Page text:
I've implemented the bulk of this in my 1v1 bot in progress. The tricky part was doing the square-circle intersections which were bothersome, but is not that complex besides that. I'm not sure how much benefit this will have in the actual battlefield, however you can never be too accurate when it comes to WaveSurfing, GuessFactors and such things. I suppose. And questions/comments? Has this already been done before and I just didn't know about it?

Very nice write up and diagrams there! Well, I've experimented with angular bot width quite a bit. I never went this pixel perfect and treated my bot as a 36x36 square, but I did try adjusting the bot width to the max width at the situation's angle (e.g., the full diagonal length for a 45 degree shot), and I've also tried an approximation of the average width for that angle. I thought it was helping and left it in for a while, but upon going back to just using something static (like 40) and doing extensive testing, it made no difference at all for me, in challenge scores nor RoboRumble rating.

Frankly, like you said, every bit of precision helps, so pulled off right this could only be a good thing. My experience was that the difference was negligible and I removed it. I just use something like 36 or 40 for bot width now. I'd be interested to know how often the spot your surfer decides to move to would be any different using the two different bot width calculations - I suspect it would be extremely rarely, but it would be interesting to know for sure. I'd even bet you could remove all bot width calculations from most surfers and not impact their rating much at all. Please share your findings =)

-- Voidious

Thanks! Well, one note that comes to mind that may have an impact, is that when doing botwidth calculations of the style you're talking about, it never changes the center of the region. The method I'm using here though does more than just change the width though, which is where I suspect it may provide some significant strength. For one thing, it may change the center of the region compared to what other bots would see the center to be, particularly if the bot changes velocities partway though the time in which the wave passes it. In some ways, I suspect this alteration of the center may be more helpful than the adjustment of width itself. I'm also thinking that may have a larger impact on WaveSurfing than firing, due to how this particular method would give the bot the ability to account for it's own "curvature" (yes, the curvature of a square :)) as it moves through the wave (possibly giving greater weighting to parts of the bot that would pass the wave first), as opposed to pretending it's a "flat board" facing the wave. Anyways, yes I'll certainly share my findings on how this works out :)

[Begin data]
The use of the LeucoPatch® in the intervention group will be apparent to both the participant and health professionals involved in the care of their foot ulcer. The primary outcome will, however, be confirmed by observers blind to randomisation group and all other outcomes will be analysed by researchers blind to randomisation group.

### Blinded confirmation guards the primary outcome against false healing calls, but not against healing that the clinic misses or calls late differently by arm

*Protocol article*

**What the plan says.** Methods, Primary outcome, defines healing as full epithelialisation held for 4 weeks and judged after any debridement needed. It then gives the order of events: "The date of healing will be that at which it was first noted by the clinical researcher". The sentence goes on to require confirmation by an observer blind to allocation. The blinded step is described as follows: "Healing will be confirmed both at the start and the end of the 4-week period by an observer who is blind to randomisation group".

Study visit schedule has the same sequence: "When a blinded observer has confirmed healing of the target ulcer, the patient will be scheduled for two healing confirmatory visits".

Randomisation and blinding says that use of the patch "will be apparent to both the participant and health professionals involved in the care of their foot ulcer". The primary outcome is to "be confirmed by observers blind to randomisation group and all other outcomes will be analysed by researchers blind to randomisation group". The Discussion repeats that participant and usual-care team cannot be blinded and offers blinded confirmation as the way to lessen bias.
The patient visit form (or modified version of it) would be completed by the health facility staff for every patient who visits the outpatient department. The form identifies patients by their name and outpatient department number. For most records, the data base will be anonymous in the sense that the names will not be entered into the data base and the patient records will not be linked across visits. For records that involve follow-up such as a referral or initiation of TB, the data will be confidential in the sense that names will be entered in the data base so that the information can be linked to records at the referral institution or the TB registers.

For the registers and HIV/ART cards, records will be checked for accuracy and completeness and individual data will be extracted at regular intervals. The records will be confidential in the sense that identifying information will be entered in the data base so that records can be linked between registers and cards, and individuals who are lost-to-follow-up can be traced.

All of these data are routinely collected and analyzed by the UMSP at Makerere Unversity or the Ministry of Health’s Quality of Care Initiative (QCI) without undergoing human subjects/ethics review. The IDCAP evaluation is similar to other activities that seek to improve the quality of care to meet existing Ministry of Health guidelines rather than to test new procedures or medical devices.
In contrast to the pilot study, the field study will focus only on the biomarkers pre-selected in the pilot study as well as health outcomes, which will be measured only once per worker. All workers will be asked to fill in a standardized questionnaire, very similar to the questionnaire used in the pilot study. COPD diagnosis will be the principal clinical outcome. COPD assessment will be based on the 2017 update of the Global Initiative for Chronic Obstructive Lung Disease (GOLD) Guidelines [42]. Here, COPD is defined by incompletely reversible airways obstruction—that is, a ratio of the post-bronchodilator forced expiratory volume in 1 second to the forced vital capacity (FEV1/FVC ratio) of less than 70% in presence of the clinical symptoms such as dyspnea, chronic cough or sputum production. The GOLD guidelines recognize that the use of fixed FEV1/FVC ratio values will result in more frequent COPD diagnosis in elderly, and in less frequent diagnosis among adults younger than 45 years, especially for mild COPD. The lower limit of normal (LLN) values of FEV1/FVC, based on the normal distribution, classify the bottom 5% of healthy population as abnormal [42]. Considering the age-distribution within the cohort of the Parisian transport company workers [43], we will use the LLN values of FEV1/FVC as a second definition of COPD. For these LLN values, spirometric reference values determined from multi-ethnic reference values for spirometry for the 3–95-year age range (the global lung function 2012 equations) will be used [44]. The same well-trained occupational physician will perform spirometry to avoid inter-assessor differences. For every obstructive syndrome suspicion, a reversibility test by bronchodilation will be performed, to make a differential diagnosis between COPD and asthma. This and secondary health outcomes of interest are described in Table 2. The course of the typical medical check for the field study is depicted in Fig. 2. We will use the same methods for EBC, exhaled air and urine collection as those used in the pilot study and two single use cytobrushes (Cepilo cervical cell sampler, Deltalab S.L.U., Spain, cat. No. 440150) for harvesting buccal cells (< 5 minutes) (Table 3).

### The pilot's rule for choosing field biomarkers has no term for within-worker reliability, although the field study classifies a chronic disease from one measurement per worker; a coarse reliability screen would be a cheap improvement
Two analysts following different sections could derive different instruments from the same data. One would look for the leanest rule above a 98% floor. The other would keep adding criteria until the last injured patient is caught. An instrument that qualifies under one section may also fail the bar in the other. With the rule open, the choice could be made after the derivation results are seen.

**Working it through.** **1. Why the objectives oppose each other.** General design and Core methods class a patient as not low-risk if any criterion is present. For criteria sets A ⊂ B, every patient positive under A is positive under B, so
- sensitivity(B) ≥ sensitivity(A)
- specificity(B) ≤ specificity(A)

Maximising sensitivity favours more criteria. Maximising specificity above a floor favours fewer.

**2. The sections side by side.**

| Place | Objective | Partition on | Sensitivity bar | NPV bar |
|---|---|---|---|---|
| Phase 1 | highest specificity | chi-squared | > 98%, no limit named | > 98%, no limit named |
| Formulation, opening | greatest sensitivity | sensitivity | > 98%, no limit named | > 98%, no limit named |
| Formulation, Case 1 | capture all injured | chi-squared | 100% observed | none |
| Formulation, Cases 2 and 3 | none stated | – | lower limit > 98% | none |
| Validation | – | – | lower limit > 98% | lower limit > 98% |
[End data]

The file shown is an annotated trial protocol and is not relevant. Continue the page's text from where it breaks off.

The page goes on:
Well, because I was bored and like my excessive diagrams, I made a little animation to help elaborate on how I think this could work with WaveSurfing.

Precise prediction would be done over the whole course of the bullet passing over the robot, and for each tick, the the danger is evaluated on sections of the robot that could be hit on that particular tick. Similar to how many bots handle surfing multiple waves at once, it would apply a weighting to parts that would be hit first. When the wave is *actually* passing over the bot, GuessFactors that are already known to be safe will be given no danger weighting (see parts in the animation becoming black again). One note is that this animation is for an unmoving bot, and that it could look a bit more interesting in cases of a moving bot. In some ways, I think this method to enhance WaveSurfing kinda reminds me of aerodynamics and hydrodynamics, in that it more fully follows the "flow" of danger around the bot and accounts for parts of the bot "shadowing" other parts of the bot and such :)